The standard response from trade economists is to argue that the gains from trade are sufficient to more than adequately compensate the losers, ideally through job training that will equip them with new skills. And thus, every major piece of trade legislation has been accompanied by a host of worker-retraining measures, as well as a phasing in of new rules to allow workers time to adjust.
In practice, however, this adjustment has often failed to materialize. The U.S. government has run 47 uncoordinated federal job-retraining programs (since consolidated into about a dozen), in addition to countless state-level ones. These have collectively failed to move large numbers of workers into higher-skilled positions. This is partly a failure of implementation, but it is also a failure of concept: it is not clear what kind of training can transform a 55-year-old assembly-line worker into a computer programmer or a Web designer. Nor does standard trade theory take account of the political economy of investment. Capital has always had collective-action advantages over labor, because it is more concentrated and easier to coordinate. This was one of the early arguments in favor of trade unionism, which has been severely eroded in the United States since the 1980s. And capital’s advantages only increase with the high degree of capital mobility that has arisen in today’s globalized world. Labor has become more mobile as well, but it is far more constrained. The bargaining advantages of unions are quickly undermined by employers who can threaten to relocate not just to a right-to-work state but also to a completely different country.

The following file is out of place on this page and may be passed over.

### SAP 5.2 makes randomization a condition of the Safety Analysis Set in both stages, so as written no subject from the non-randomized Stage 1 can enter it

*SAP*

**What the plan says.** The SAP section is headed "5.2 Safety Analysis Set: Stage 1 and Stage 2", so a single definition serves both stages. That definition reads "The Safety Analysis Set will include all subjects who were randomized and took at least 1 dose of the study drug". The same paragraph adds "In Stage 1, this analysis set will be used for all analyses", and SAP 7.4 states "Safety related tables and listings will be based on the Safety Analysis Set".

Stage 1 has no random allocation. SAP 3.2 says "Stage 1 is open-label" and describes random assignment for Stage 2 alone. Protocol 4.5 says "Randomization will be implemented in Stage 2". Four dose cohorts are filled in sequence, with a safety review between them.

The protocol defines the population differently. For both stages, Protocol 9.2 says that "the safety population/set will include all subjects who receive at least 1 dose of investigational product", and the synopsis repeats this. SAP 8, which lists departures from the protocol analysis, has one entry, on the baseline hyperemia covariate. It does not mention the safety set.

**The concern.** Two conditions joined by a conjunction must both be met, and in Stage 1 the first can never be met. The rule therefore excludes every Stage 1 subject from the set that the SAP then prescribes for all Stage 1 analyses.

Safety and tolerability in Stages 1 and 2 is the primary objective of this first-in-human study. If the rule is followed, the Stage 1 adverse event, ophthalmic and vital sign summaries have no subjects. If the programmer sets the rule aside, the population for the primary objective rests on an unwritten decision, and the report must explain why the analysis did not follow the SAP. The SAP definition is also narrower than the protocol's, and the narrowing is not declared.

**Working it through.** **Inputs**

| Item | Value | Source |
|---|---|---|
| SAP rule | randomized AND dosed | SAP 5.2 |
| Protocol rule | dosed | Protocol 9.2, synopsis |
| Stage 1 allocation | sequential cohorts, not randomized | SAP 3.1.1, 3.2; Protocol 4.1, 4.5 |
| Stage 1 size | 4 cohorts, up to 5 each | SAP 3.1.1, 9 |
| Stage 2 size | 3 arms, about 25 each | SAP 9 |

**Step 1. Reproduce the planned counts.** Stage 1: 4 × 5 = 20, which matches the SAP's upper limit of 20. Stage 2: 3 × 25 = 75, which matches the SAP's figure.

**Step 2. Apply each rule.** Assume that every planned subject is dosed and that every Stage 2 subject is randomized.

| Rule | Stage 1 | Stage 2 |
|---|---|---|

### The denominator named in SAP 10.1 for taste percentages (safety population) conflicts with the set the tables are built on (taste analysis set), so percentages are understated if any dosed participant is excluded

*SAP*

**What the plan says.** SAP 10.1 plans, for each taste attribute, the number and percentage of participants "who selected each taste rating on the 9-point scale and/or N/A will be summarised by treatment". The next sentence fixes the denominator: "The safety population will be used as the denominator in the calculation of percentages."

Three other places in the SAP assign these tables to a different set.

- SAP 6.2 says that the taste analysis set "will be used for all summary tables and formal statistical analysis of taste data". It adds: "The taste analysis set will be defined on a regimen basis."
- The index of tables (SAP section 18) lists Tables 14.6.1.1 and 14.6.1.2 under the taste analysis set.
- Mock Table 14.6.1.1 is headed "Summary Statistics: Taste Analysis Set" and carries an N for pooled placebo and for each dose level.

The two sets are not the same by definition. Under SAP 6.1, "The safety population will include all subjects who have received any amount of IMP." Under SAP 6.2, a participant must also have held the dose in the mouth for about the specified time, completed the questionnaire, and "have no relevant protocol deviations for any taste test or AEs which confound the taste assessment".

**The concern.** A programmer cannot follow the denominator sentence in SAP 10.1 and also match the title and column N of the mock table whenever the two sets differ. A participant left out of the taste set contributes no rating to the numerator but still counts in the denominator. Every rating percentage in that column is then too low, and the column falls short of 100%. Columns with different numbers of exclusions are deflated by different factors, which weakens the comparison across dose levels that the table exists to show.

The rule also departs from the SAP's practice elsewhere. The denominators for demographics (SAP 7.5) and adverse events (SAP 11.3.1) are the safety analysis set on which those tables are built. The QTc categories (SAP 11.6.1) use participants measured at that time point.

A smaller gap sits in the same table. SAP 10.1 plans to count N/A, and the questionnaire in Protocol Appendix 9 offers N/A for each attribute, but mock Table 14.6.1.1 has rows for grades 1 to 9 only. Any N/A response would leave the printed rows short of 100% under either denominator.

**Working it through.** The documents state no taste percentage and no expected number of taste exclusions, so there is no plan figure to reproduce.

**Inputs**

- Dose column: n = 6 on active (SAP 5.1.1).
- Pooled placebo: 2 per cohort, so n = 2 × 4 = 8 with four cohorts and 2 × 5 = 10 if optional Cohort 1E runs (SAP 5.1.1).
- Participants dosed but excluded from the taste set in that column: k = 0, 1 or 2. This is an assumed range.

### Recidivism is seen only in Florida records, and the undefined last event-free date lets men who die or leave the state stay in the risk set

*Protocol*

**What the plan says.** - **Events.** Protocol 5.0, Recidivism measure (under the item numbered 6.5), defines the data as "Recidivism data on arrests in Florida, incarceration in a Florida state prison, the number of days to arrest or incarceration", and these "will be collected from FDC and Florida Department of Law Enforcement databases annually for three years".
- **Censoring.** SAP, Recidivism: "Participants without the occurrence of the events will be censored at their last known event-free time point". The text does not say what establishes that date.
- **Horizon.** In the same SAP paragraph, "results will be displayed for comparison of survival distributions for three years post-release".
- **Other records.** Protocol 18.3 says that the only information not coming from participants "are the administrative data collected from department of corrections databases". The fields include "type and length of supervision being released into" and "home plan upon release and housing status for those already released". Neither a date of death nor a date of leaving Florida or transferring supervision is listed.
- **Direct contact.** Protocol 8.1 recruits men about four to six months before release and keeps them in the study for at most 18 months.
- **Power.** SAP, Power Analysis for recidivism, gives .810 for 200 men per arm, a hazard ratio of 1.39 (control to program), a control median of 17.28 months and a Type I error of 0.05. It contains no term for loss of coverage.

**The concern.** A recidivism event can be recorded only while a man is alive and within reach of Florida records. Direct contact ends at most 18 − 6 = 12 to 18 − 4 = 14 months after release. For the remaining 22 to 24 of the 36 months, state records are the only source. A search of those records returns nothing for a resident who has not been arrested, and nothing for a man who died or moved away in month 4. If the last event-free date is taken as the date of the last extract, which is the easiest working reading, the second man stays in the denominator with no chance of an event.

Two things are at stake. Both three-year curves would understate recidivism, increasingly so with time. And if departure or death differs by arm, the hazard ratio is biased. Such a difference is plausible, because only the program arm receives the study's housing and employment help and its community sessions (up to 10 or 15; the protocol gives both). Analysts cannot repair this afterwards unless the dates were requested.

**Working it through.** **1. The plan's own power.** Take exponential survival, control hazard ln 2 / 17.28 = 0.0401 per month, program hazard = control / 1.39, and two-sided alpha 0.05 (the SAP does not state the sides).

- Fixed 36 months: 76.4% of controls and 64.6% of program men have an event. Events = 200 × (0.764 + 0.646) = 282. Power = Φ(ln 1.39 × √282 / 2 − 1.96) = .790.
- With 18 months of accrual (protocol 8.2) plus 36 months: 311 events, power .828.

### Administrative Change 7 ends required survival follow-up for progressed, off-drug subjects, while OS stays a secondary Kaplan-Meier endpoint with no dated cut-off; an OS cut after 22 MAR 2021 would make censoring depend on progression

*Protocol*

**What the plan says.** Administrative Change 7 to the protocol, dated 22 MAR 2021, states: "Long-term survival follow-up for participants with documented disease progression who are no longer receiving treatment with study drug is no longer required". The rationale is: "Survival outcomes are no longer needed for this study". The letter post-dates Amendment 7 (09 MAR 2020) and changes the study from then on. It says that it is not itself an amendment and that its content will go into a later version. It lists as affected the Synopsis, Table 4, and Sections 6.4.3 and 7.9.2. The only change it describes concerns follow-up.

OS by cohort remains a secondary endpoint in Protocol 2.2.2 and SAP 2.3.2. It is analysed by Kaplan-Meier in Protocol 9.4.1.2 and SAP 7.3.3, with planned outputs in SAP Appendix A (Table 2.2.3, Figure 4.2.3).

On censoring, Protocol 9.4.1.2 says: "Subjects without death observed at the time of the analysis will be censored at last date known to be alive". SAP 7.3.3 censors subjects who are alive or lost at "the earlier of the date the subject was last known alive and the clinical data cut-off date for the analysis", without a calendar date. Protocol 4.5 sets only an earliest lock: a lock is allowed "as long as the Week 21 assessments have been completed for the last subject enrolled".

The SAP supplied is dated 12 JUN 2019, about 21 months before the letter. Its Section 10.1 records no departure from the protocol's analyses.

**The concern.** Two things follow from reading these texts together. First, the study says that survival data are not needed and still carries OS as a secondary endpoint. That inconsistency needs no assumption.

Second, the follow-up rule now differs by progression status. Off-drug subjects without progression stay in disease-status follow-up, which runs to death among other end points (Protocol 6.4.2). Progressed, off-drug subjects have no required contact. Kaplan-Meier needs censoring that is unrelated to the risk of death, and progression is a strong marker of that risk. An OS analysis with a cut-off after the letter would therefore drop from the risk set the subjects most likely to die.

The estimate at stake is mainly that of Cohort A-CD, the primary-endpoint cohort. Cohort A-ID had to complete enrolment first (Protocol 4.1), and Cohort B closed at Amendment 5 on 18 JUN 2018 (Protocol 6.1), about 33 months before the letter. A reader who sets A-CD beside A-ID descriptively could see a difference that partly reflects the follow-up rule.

Labor-cost differentials between the United States and many developing countries are so great that it is hard to imagine what sorts of policies could ultimately have protected the mass of low-skilled jobs. Perhaps not even Trump believes that shoes and shirts should still be made in America. Every industrialized nation in the world, including those that are much more committed to protecting their manufacturing bases, such as Germany and Japan, has seen a decline in the relative share of manufacturing over the past few decades. And even China itself is beginning to lose jobs to automation and to lower-cost producers in places such as Bangladesh and Vietnam.